The next morning came quickly, and Mrs. Adibua woke up still angry from the incident that occurred at her boutique yesterday. She marched into the boys’ room.
“Wake up, the both of you,” she shouted, and then looked to the other side of the bed to see it was empty. “Where is your brother?”
“He did not come home last night,” answered Somto grumpily. He got up, and pulled a shirt hanging on the door.
“Okay then you come with me,” said Mrs. Adibua, leaving the room. “The Ikeji’s are coming today, we have to clean the house. I don’t know why they picked today of all days to come.”
Somto followed her to the kitchen, where she continued talking.
“I mean they could have waited till our real house had been fully renovated,” she picked up a broom. “It’s your father’s fault.”
Somto yawned tiredly and just stood there, looking as Mrs. Adibua as she began dusting the imaginary cobwebs from the wall.
“Will you just stand there and watch me,” she screamed. “At least go and throw away the dustbin.”
“You don’t have to shout,” replied Somto in undertones.
“What did you say?”
“Nothing,” answered Somto. He took the trash out, muttering as he did so. He returned only for Mrs. Adibua to continue.
“I don’t know what I am going to do with that your brother,” she said, dumping the dirty dishes into the sink. “Did he say where he is, I have told him several times about sleeping out.”
“I always said you guys pampered him too much,” said Somto. “If I did the same thing all hell would have broken loose, but because it’s Fide now…”
“Just go and clean your room,” Mrs. Adibua said dismissively. “And call your brother and tell him to come back home now. I am going to tell your father.”
Fidelis came back that afternoon just in time to welcome the Ikeji’s and also to laugh at Somto when Ifeyinwa showed up and she was still just as fat and ugly as they remembered her.
“You’re being set up for marriage,” Fidelis told him, chuckling. “Thank God I’m not the first born. Ifeyinwa of all people, the fat slub.”
“That was like years ago,” said Somto hopefully. “She has probably lost all the weight, and I’m not being set up for anything. Daddy said it’s just a casual meeting.”
“Casual meeting,” said Fidelis, his laugh getting louder. “Do you remember Paul, the new guy that supplies me with weed, his parents set up the same casual meeting with him. He is married now, and the ugly bitch is pregnant with twins. I’m not concluding anything, all I’m just saying is that you should be ready.”
“I’m not getting set up for marriage,” said Somto, but he did not sound so sure of it anymore.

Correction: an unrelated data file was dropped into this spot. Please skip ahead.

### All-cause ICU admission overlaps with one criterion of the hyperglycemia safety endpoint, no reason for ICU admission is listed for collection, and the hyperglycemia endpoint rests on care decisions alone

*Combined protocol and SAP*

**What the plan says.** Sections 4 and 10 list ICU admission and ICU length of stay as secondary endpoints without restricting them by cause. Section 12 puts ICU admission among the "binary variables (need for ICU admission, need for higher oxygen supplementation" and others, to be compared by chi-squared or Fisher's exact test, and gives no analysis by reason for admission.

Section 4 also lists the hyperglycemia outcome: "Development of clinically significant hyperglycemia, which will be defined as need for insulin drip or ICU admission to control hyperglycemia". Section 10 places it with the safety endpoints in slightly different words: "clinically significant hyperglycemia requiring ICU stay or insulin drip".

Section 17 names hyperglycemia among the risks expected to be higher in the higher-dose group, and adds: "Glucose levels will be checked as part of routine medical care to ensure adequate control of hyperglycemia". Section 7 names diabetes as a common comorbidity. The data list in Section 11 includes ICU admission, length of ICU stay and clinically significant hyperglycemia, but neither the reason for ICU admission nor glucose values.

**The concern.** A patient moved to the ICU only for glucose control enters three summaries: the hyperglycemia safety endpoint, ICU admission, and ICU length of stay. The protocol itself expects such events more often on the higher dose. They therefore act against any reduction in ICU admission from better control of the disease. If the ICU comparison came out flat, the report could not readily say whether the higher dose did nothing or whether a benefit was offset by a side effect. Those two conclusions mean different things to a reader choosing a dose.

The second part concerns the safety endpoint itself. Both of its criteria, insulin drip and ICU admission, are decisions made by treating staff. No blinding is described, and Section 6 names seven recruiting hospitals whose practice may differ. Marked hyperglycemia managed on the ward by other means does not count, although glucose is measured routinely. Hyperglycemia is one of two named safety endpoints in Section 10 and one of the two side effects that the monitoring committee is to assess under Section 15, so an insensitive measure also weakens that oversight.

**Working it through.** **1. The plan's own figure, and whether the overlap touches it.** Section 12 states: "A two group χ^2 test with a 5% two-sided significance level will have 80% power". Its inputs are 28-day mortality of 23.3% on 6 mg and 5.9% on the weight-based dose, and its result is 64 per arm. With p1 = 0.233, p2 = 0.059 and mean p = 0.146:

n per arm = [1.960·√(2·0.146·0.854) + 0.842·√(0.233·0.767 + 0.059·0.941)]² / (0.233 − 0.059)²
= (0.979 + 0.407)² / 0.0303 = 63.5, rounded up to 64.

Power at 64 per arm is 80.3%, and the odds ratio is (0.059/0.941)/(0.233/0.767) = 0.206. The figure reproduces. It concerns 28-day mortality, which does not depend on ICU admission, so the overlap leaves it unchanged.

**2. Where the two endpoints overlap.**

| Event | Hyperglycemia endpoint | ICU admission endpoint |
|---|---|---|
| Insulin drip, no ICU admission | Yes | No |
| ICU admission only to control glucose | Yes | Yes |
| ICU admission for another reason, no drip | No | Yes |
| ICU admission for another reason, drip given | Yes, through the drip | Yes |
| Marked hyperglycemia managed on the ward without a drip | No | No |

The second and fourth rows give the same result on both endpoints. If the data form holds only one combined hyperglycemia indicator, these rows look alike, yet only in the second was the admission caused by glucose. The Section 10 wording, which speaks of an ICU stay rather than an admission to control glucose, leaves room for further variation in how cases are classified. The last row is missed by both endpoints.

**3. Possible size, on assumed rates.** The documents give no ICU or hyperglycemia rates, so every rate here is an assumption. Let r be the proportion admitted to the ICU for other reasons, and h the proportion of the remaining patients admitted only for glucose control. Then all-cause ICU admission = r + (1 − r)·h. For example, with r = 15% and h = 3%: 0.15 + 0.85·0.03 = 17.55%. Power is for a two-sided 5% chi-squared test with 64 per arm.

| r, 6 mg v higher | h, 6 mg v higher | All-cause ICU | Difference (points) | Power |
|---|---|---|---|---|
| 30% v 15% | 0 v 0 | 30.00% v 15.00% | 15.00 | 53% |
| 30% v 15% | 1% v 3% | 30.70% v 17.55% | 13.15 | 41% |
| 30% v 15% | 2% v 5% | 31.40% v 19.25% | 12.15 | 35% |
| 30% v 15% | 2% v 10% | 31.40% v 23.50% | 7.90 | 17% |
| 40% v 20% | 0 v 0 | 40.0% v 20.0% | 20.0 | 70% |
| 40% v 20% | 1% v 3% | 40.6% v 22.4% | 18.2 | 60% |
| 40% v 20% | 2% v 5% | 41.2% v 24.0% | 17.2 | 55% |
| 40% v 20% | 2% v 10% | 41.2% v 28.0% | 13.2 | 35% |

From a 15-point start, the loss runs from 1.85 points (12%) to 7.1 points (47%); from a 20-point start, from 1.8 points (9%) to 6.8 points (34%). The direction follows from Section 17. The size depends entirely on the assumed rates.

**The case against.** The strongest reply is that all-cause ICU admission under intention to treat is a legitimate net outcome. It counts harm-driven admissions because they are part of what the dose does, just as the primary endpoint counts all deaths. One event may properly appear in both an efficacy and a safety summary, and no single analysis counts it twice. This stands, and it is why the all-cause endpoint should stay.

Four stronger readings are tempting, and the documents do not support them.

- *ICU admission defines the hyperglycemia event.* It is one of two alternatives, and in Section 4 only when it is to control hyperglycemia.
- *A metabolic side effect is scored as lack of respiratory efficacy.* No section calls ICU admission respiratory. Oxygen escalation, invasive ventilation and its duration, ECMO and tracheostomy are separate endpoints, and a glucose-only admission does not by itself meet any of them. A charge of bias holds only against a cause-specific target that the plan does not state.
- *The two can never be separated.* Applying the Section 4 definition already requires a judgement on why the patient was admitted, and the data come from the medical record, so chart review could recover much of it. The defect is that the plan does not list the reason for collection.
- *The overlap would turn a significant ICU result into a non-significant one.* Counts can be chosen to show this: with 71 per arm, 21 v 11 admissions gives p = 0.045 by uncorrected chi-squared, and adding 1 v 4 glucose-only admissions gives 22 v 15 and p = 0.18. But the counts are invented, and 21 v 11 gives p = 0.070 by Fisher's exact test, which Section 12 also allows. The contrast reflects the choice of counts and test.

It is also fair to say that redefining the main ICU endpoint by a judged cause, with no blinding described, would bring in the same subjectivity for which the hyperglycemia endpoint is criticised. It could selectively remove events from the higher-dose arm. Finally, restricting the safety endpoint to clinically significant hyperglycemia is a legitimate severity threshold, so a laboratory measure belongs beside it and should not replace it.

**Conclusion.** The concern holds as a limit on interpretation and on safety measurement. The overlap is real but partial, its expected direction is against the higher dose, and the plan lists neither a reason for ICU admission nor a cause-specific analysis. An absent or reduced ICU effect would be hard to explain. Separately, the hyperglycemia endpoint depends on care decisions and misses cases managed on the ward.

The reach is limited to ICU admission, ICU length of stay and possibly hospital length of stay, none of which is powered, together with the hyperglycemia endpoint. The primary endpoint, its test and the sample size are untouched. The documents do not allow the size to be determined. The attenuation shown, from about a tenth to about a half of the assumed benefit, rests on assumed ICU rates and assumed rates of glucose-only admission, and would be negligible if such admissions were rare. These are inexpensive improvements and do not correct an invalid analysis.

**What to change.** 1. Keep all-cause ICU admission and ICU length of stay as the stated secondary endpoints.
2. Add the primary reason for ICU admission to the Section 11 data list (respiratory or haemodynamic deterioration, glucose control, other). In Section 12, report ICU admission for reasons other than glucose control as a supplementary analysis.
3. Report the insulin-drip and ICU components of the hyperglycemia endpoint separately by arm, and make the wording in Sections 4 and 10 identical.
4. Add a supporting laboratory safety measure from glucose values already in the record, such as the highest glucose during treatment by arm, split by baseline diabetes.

The doorbell rang, and Mrs. Adibua bust into the room.
“I have no idea what is going on,” she said, ignoring the bell as it rang completely. “But your father wants you to answer the door.”
Somto looked at Fidelis who passed him an I-told-you-so look, and then he went to get the door.
“How long does it take to open the door in this house,” roared Mr. Adibua from the sitting room. “Are you all deaf? Somto!”
“I’m already there,” said Somto, as he reached the door, while Mrs. Adibua joined her husband at the sitting room. Fidelis put on a clean white shirt, and then Somto looked through the peep hole before opening it.
“Uncle, aunty good afternoon,” he said, bowing his head a little.
Mr. Ikeji and Mrs. Ikeji smiled warmly as they stepped in.
“Oho!” said Mr. Ikeji, raising his hand. He was tall and frail with a taut face. He retained vestiges of dashing good looks, but something – perhaps too much work – had taken most of his handsomeness. “You are so big now, it’s Somto isn’t it?”
“Yes uncle,” said Somto with an embarrassed smile.
“You don’t mean it,” continued Mr. Ikeji, still measuring with his hand. He turned to his wife. “Beatrice you remember when he and Ifeyinwa used to play now? These children grow so fast.”
“Of course I remember,” said Mrs. Ikeji. “You have a brother too, is it Fidelis?”
Somto nodded, wondering when they would just shut up and get in to see his father and mother, but then as an afterthought he decided to call Fidelis to share in the embarrassment.
“Are your parents around,” Mrs. Ikeji said.
“Yes they’re expecting you,” said Somto but he was interrupted by Mr.Ikeji, who was shocked when Fidelis came out.
“Oho!” he said, stepping back to look at the two boys. “They are almost taller than me now. Big boys.”
“And handsome,” added Mrs. Ikeji, causing Fidelis to smile. If Fidelis was a white child, his cheeks would have been the same colour as a ripe plum.